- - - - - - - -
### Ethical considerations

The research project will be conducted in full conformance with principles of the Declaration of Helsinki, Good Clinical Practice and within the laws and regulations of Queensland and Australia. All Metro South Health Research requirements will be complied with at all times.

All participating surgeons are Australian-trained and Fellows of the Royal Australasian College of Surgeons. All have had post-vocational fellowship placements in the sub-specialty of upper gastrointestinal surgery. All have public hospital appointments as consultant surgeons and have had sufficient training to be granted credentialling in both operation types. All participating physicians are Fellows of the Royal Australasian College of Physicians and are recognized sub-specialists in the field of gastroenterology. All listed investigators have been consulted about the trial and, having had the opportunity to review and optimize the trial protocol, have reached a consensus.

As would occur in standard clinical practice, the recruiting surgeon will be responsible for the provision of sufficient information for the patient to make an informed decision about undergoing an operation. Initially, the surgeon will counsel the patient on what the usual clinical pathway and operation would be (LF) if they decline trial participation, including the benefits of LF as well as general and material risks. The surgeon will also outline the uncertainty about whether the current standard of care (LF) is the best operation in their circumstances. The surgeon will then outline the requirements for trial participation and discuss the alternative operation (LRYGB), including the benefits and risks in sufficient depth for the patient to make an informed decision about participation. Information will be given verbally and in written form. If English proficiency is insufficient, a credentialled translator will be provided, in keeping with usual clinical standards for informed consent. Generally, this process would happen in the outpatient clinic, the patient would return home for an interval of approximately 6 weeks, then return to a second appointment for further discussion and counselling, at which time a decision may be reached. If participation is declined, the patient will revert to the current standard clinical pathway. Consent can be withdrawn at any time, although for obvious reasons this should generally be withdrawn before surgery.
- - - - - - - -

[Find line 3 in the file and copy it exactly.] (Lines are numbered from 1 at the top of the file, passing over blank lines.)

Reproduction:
All participating surgeons are Australian-trained and Fellows of the Royal Australasian College of Surgeons. All have had post-vocational fellowship placements in the sub-specialty of upper gastrointestinal surgery. All have public hospital appointments as consultant surgeons and have had sufficient training to be granted credentialling in both operation types. All participating physicians are Fellows of the Royal Australasian College of Physicians and are recognized sub-specialists in the field of gastroenterology. All listed investigators have been consulted about the trial and, having had the opportunity to review and optimize the trial protocol, have reached a consensus.